Re: Danny "didn't need to read the that part "

Posted by Dale on Mar 13, 2002 at 10:25

Re: Lost among the clutter (DA Morgan)

Bobba: In order to achieve the “no net cost”, it will "entail the use of carbon credits." Did you read that part Dan?
Danny: Didn't need to read the that part ...

What’s with the sudden surge of honesty? :) BTW, Kyoto doesn’t allow credits.

“It was clear that the issue was global, potentially affecting everyone. And it was equally clear that the only practical solutions would be ones which recognized the human desire for improved living standards.
To ask people to sacrifice the future would be unrealistic. To deny the basic aspirations of hundreds of millions of people to escape from poverty would be immoral.”

Is Kyoto going to achieve the required reductions without denying “the basic aspirations of hundreds of millions of people to escape from poverty”? Well it tries by making sure that it applies almost exclusively to the US I guess. The poor people of China and India who produce most of the global CO2 can continue to do as they please so I guess that meets these requirements for the majority.

“That means our emissions of carbon dioxide have fallen to almost 80 million tonnes, 10 million tonnes below the level in 1990 and 14 million tonnes below the level they had reached in 1998.”

“And we've met it at no net economic cost - because the savings from reduced energy inputs and increased efficiency have outweighed all the expenditure involved.”

So how much is this? Do refineries really produce that much CO2 in the first place? The 1998 CO2 global CO2 production by man was 6608 million metric tons. So BP, the largest energy producer in the world has reduced the global total by 0.21%. Not a very big contribution for the worlds largest oil company. But very understandable because refineries are in the business of producing oil, not burning it.

Next we need to understand the economics and physics of cracking petroleum. First I digress to a study that was requested 20 years ago when I was working for an electric utility. A General Electric salesman had come into one of our power plants and sold management on the need to replace all the fluorescent and mercury vapor lighting with sodium vapor with the claim that the new lights would pay for themselves in just a few years. The plant management designed all new lighting and sent in budgetary item for authorization. The problem was that they treated a power plant like any large other electric customer. Electric power plants don’t pay retail – they pay wholesale! “Normal” customers pay for transmitting the electricity plus profit, etc. etc. etc. An power plant takes electricity right off the generator. The unit cost of electricity in a power plant is minimal.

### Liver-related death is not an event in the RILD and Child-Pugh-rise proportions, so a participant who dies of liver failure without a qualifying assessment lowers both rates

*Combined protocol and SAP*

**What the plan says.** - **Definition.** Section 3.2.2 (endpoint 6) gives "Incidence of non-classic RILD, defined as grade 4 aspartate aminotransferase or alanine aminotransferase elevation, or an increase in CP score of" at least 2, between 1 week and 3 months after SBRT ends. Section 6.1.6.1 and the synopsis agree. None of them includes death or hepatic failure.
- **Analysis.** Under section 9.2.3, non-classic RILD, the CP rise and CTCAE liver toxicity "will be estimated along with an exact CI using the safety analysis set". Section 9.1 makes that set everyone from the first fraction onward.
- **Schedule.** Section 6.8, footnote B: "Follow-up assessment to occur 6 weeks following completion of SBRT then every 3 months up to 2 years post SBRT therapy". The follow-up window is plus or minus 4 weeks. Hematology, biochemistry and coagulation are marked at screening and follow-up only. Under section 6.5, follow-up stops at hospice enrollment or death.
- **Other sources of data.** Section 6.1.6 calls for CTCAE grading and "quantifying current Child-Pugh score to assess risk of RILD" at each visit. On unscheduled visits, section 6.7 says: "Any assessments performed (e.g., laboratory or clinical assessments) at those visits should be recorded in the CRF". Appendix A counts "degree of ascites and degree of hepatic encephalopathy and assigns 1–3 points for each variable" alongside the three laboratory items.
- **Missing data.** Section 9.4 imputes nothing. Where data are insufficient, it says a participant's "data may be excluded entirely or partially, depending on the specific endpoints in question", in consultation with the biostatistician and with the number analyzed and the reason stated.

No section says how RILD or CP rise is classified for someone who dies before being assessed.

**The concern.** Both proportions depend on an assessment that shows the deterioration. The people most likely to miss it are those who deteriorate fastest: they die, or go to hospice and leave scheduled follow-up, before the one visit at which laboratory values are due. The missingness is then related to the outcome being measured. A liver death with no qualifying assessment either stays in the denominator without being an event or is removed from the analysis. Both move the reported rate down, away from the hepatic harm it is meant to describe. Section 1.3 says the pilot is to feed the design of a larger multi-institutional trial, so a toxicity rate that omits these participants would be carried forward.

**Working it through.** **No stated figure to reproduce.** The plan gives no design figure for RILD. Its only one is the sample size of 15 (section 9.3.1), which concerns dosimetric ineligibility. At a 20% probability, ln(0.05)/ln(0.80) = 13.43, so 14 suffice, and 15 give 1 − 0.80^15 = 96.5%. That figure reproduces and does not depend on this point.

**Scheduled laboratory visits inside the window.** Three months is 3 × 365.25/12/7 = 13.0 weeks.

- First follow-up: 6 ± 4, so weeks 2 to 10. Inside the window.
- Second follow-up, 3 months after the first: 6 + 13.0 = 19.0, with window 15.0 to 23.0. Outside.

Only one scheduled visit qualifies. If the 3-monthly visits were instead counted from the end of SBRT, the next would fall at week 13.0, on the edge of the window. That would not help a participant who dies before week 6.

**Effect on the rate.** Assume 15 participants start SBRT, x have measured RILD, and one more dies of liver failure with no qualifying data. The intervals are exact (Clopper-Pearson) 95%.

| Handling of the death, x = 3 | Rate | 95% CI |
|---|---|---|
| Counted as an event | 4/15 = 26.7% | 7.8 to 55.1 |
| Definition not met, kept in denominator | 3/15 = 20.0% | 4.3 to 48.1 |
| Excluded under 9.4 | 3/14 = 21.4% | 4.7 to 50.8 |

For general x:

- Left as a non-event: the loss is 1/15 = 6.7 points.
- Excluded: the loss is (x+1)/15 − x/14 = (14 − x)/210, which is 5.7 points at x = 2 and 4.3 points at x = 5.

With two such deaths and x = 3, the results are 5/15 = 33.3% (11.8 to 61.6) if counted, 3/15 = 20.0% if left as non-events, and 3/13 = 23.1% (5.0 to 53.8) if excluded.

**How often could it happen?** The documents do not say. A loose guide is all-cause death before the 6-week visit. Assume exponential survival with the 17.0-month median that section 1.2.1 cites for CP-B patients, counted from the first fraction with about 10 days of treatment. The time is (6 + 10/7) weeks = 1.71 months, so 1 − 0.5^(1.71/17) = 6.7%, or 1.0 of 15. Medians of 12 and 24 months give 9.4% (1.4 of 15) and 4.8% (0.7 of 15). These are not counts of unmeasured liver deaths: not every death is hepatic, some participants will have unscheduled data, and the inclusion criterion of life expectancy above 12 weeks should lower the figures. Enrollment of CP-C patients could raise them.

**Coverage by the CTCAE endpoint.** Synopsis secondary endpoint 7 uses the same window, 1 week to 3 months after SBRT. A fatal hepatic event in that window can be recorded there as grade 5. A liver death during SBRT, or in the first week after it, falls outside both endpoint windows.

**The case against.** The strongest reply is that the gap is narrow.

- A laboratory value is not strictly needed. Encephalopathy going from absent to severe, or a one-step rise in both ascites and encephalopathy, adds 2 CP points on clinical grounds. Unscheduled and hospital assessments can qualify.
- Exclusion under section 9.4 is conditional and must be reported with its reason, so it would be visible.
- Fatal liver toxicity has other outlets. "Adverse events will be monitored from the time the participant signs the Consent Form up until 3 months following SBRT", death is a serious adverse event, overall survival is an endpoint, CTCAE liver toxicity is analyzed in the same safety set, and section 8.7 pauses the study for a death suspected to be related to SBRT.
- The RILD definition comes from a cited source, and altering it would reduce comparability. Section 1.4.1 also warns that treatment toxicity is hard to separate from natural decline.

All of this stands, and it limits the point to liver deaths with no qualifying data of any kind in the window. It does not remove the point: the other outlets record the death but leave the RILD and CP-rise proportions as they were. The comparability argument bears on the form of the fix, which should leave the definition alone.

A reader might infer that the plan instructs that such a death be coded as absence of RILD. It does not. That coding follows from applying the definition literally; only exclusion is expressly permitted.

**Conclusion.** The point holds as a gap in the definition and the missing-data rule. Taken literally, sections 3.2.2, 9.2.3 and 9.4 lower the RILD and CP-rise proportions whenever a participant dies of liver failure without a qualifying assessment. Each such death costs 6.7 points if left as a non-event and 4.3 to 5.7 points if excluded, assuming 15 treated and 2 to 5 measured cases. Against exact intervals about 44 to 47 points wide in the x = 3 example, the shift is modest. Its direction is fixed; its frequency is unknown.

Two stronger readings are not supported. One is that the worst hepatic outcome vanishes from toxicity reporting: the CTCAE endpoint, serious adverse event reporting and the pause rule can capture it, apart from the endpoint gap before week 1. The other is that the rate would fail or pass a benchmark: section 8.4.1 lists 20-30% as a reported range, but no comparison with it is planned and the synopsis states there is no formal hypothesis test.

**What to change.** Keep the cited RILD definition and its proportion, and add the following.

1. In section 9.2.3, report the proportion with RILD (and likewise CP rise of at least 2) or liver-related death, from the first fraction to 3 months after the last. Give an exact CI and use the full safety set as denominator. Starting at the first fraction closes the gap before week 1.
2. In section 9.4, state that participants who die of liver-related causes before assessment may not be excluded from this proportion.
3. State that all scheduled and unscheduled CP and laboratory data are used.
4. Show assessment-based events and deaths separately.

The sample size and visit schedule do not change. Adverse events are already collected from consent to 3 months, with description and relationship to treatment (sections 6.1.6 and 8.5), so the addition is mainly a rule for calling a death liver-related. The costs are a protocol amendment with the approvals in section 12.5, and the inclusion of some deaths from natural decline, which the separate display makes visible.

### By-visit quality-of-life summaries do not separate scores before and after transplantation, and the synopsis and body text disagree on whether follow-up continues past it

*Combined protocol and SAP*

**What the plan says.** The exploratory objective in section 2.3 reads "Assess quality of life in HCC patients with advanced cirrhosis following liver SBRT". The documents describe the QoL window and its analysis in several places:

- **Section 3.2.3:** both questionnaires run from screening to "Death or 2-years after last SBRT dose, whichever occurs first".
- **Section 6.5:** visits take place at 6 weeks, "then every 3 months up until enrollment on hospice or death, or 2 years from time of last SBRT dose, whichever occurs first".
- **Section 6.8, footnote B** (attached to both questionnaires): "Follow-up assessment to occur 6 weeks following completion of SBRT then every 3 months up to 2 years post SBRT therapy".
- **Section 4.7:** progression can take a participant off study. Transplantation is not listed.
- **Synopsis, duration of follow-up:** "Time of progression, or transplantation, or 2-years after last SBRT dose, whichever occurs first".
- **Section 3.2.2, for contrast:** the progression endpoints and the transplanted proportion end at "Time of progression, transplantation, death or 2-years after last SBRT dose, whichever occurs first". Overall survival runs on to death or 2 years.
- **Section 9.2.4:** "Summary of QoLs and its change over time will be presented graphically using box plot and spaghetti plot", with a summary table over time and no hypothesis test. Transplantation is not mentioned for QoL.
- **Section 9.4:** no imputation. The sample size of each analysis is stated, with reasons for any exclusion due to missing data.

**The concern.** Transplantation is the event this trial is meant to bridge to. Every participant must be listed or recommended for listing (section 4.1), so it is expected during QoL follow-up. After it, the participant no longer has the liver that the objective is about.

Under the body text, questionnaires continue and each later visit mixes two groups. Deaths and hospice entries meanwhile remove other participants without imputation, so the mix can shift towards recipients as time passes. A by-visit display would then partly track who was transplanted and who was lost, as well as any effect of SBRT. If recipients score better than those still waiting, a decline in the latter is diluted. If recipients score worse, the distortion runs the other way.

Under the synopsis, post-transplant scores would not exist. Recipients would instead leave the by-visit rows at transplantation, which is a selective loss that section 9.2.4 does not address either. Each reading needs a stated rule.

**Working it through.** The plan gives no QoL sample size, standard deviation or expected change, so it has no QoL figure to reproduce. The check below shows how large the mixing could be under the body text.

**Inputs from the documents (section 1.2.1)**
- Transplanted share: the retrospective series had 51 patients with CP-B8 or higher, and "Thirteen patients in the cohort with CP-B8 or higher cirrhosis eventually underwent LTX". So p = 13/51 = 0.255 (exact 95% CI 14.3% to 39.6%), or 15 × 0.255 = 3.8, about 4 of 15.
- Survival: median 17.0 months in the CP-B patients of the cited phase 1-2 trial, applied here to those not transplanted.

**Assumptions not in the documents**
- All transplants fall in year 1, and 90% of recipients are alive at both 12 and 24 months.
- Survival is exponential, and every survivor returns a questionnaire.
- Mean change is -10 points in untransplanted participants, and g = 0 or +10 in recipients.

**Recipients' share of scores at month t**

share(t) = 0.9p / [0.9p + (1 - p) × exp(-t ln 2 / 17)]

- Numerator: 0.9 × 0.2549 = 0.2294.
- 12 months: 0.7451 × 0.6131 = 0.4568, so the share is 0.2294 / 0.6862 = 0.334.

So back to BP. When BP wants to make gasoline they heat crude oil in the presence of catalysts. The heat comes from waste oil. It is almost free. When the crackers that were operating in 1990 (and 1998) were built there was NO incentive to save energy. As long as there was waste oil you either burned it or found a way to bury it. So you burned it. Then they get an envirowacko CEO why is out to save the world. Sure they can cut their CO2 emissions. Simply by improving the efficiency of heaters I am surprised that the improvement wasn’t twice as high. Maybe they are just waiting for some time to elapse and then they can make a 50% improvement and get another big political green benefit.

And they stopped flaring natural gas and started selling it. Seems like a reasonable change considering the change in natural gas prices now that natural gas is now burnable again (Carter prohibited new natural gas usage) and the price has risen because the demand has risen because gas is replacing coal because of environmental regulation.

But you can’t do the same thing with an SUV and still have an SUV. An SUV is already pretty efficient. An SUV doesn’t have fuel to waste that can be shut off with no change in productivity. And SUVs are a much larger source of CO2 than the 1.2% BP contributes. Yes, we can make drastic reductions in global CO2 if we replace wood as the major fuel of India and China. But Kyoto specifically doesn’t do that.

“…for example, 1 kilowatt hour of electricity generated from natural gas emits about half the volume of CO2 generated from coal.”

DING! DING! DING!!! ALARM BELLS!!! BS ALERT!!! BS ALERT!!! Danny, Danny, Danny. Didn’t you read that far down? You’re supposed to have some kind of chemistry education. What is the chemical composition of coal and what is natural gas and, when you burn both, what are the energy releases from each chemical reaction? Coal and natural gas both get the majority of their energy release from making CO2. The hydrogen reactions contribute but the differences between coal and natural gas are minimal. Yes, there is a difference but one isn’t twice the other. So now we know that a press release from an oil company attempting to tout their green stance can occasionally stoop to misinformation.

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